I barely know the town, but here I am. I’ll be here for a few weeks. Up until now it’s been work to sleep to work to sleep. Tomorrow we have our day off. Monday. The actor’s weekend.
People here are good. The audiences have been solid, involved, grounded and fun. There’s been none of that London “impress me” shit. They’re coming out to have a good time, and they bloody well do. The faces and bodies of people here are often somehow deeper. People look and feel inhabited. And everyone is looking at and talking to each other. In London there’s a disconnect that you barely notice until you spend time in the North, where the woman that takes your money for coffee continues a conversation you started three days ago because she remembers your face and wants to pass the time.
We have made Scrooge’s Parlour in the corner of an old Carpet Right, and every night we fill it with warmth, song, food and fun. We are officially finished with the build now, but an inevitable consequence of the actors building their own set is that we’ll be adding tricks and details throughout the run. It’s rare and special to have that freedom. Jack and I keep experimenting and detailing, shifting and changing. This Sheffield space is great for that as it was a blank canvas when we arrived. The audiences are not packed out yet, which is just as well as we literally couldn’t seat them if they were. They’re willing though. Last night there was a lad who never goes to theatre. He came, dragged by his wife, and loved it so much he got tickets over the bar for his parents to come today. I put his dad on the debt board and they were front and centre in the Sunday matinee.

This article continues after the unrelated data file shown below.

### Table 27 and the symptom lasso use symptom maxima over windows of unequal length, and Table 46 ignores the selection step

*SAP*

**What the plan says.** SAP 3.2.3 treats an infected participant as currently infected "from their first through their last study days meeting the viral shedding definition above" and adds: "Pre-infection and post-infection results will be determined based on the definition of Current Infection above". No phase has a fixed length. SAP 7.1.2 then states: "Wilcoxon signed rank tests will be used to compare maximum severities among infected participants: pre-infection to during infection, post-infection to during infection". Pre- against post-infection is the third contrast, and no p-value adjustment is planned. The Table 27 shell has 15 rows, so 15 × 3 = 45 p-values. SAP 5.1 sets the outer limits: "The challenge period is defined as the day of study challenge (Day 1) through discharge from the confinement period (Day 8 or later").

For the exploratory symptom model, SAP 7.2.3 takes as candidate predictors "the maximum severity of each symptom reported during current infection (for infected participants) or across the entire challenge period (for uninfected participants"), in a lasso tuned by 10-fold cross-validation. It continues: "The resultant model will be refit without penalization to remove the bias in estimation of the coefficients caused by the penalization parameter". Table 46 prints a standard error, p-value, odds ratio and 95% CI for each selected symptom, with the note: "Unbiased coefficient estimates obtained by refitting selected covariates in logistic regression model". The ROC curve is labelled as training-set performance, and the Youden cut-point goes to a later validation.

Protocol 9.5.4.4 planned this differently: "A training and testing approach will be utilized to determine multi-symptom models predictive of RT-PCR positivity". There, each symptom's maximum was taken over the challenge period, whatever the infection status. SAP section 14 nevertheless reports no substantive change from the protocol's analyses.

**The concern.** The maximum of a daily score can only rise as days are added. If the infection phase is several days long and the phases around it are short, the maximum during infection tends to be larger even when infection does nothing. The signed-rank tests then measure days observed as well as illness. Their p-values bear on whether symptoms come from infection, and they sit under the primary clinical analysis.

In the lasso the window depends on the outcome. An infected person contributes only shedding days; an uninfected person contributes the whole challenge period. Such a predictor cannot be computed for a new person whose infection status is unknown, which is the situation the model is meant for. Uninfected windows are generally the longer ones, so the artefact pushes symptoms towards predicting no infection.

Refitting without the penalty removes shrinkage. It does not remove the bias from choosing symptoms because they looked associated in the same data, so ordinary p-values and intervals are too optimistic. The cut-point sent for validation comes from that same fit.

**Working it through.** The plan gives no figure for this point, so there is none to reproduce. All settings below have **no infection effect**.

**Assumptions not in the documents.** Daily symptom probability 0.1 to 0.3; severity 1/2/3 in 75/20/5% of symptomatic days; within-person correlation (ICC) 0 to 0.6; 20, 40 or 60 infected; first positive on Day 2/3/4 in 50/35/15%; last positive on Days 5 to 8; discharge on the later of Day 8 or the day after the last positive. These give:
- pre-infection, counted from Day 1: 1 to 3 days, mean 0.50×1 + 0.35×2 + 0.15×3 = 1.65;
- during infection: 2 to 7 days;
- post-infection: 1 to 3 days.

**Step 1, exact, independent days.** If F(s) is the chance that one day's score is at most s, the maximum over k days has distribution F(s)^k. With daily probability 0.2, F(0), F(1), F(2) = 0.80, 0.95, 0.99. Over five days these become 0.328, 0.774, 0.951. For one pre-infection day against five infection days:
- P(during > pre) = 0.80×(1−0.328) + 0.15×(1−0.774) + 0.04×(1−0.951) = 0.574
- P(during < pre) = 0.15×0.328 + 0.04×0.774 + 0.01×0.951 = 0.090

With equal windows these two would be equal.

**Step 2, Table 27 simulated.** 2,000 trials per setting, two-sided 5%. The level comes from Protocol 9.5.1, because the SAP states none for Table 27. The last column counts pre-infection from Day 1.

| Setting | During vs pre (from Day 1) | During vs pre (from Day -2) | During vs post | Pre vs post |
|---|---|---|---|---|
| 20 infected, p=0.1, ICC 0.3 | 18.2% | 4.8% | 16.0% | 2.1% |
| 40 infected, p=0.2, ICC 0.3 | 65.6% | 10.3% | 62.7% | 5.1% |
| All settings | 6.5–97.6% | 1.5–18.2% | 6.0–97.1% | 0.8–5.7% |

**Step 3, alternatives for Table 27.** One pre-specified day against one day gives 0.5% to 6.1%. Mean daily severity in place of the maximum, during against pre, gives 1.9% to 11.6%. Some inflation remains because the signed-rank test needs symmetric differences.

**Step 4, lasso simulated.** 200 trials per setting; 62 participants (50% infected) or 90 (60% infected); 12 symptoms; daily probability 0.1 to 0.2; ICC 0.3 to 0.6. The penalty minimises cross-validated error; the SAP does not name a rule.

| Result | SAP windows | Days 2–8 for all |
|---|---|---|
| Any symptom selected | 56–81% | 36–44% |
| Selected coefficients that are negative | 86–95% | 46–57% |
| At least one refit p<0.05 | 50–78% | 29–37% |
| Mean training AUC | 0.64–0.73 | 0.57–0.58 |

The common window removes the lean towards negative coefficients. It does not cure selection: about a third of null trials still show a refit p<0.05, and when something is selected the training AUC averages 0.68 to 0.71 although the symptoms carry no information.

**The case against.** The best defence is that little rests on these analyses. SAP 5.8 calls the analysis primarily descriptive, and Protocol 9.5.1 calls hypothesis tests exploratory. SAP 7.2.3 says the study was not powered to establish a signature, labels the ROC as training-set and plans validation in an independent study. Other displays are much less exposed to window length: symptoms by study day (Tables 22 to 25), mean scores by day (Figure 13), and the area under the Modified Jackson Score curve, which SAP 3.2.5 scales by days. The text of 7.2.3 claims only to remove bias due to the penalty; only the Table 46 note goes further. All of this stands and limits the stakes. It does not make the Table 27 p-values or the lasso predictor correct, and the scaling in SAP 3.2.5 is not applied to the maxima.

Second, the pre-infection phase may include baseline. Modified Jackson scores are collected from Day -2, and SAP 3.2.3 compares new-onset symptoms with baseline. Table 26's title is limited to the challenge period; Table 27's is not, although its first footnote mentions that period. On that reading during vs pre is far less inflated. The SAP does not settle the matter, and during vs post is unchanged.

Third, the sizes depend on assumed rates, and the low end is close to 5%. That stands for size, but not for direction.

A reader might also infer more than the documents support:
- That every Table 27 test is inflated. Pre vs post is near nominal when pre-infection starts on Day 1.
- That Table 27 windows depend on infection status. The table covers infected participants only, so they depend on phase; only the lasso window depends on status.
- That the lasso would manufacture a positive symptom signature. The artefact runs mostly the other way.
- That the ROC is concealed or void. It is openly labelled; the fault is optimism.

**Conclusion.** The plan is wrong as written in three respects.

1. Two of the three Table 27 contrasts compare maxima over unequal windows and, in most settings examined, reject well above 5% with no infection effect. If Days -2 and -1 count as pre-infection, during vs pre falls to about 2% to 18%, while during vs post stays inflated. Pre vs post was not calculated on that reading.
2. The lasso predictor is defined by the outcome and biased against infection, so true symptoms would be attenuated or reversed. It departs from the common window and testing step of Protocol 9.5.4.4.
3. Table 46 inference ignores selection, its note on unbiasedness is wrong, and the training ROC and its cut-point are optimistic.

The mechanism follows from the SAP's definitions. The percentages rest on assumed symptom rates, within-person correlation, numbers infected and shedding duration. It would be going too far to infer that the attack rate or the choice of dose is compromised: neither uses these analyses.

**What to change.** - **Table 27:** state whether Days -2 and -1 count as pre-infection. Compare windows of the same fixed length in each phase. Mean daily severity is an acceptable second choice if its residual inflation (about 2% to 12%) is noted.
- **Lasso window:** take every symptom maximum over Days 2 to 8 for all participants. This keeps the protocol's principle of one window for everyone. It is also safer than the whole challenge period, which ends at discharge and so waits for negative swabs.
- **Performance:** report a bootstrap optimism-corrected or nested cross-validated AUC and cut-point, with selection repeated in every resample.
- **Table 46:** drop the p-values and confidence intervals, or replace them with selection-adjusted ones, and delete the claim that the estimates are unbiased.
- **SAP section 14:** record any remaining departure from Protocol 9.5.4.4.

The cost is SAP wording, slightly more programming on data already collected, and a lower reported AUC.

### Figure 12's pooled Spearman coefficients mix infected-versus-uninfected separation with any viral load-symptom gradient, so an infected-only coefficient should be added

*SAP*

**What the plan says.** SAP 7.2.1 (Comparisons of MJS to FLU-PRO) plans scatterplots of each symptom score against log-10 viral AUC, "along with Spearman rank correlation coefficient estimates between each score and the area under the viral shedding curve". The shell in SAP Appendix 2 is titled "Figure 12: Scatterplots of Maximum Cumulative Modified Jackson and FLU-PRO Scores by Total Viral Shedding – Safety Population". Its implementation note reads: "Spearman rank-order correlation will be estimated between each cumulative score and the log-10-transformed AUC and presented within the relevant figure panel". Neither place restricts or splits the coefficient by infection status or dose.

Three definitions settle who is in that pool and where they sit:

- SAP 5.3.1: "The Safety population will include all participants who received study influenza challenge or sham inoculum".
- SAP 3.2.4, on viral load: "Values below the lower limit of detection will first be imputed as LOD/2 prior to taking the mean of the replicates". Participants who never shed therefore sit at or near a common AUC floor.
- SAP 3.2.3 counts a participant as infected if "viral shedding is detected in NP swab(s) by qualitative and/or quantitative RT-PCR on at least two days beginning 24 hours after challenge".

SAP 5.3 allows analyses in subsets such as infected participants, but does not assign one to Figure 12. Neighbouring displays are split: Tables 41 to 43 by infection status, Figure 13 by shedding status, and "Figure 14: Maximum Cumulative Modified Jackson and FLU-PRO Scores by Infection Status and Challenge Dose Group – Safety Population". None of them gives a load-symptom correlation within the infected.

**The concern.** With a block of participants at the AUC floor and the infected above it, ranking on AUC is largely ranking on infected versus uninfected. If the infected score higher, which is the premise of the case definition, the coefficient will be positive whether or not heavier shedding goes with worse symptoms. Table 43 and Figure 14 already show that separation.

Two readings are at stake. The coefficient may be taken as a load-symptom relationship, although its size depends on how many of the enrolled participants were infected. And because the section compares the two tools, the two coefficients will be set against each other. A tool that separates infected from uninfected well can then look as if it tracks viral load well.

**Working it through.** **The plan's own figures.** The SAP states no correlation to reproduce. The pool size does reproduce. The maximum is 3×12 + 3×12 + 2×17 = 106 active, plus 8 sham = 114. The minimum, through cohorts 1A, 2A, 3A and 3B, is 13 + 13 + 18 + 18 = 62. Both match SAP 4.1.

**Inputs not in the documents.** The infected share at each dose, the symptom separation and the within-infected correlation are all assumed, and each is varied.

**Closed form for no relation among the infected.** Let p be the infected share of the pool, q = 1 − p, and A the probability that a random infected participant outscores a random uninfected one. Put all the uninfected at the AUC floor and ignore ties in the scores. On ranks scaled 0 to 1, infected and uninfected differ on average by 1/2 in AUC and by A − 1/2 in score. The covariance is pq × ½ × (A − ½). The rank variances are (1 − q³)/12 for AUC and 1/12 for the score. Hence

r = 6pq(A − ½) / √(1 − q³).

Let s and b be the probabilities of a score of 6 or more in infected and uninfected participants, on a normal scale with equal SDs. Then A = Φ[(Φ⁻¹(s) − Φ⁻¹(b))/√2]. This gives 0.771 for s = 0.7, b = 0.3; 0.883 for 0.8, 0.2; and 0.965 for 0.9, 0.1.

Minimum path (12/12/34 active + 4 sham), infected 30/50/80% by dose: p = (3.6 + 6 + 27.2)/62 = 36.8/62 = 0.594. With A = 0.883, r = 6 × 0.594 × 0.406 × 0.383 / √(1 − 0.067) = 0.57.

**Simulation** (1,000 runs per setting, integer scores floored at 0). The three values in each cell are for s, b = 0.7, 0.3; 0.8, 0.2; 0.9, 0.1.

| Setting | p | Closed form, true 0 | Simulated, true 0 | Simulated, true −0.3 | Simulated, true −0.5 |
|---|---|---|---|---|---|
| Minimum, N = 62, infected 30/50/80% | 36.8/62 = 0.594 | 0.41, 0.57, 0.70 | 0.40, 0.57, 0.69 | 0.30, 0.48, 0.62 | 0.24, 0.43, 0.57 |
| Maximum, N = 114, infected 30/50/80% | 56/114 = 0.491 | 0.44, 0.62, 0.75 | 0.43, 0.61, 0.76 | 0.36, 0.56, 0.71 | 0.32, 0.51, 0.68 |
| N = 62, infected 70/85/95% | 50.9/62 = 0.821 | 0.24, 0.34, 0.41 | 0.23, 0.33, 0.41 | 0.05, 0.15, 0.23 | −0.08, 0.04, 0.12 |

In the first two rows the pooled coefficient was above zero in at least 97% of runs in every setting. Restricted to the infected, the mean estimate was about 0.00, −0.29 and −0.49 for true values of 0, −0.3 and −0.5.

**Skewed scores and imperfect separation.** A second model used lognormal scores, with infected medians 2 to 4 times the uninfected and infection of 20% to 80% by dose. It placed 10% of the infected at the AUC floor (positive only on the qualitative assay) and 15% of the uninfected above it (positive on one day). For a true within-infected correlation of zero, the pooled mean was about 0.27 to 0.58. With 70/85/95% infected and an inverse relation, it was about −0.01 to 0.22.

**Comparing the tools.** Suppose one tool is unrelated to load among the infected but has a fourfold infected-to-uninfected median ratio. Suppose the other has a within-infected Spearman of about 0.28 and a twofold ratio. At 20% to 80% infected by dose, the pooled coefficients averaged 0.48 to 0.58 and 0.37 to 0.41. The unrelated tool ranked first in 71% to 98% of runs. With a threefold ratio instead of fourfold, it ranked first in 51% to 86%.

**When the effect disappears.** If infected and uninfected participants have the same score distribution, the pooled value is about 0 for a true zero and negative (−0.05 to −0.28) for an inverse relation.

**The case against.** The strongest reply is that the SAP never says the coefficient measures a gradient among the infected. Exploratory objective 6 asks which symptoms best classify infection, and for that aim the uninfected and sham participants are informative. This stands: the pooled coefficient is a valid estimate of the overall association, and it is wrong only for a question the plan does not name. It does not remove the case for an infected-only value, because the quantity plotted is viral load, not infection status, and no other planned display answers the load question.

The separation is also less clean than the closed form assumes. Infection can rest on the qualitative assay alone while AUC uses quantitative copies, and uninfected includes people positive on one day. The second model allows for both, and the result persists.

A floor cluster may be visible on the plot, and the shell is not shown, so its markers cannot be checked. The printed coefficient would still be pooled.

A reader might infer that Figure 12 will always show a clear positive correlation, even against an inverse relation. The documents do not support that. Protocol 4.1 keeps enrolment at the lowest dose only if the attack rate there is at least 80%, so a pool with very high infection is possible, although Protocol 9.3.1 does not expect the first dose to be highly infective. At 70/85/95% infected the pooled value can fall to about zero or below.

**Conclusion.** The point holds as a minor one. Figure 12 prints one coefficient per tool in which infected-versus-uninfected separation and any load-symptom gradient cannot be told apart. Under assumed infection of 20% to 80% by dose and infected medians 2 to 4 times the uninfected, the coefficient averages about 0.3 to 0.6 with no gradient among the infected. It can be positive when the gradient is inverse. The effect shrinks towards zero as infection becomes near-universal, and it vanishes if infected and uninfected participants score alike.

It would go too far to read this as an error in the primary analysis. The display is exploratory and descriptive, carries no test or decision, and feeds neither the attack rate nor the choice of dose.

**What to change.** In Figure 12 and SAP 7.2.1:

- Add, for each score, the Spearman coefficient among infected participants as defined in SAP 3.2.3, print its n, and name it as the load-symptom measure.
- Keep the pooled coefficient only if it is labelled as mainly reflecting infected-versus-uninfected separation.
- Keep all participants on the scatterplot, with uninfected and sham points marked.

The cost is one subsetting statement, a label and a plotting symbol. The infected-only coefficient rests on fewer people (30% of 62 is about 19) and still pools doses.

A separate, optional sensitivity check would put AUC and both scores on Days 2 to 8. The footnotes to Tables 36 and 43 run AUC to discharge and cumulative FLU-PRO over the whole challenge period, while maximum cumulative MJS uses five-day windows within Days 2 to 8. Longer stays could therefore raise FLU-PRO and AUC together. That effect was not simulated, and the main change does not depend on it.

The director was able to come and see the show last night. Thankfully he enjoyed it. The bulk of his notes were exactly what we needed – a skilled outside eye. He was bringing candles into scenes so that our faces were visible, adjusting the timing of tricks and lighting levels and so forth. Technical stuff, and a few old reminders – particularly that we shouldn’t rush the sentimental stuff. We end up rushing it every year because it doesn’t seem to have intention. But we do it because we are modern actors looking for action and movement and forgetting that back then it was common to just sit in a sentiment for a while. By the time it comes, we’ve earned it. There’s a section in Christmas Past that is just Dickens’s words, basically in monologue form, delivered by me with a candle for approximately twenty years. One man with a candle speaking Dickens. I guess Callow can do it every year for an extraordinary fee. Someone will have to carry that baton when his liver finally succumbs. I might as well get my practice in now, and hope that Richard Curtis starts making movies again and casts me so I’m well enough positioned in a few decades time to stand and read a book for thousands of quid.
Here’s hoping. Right now it’s bed. G’night.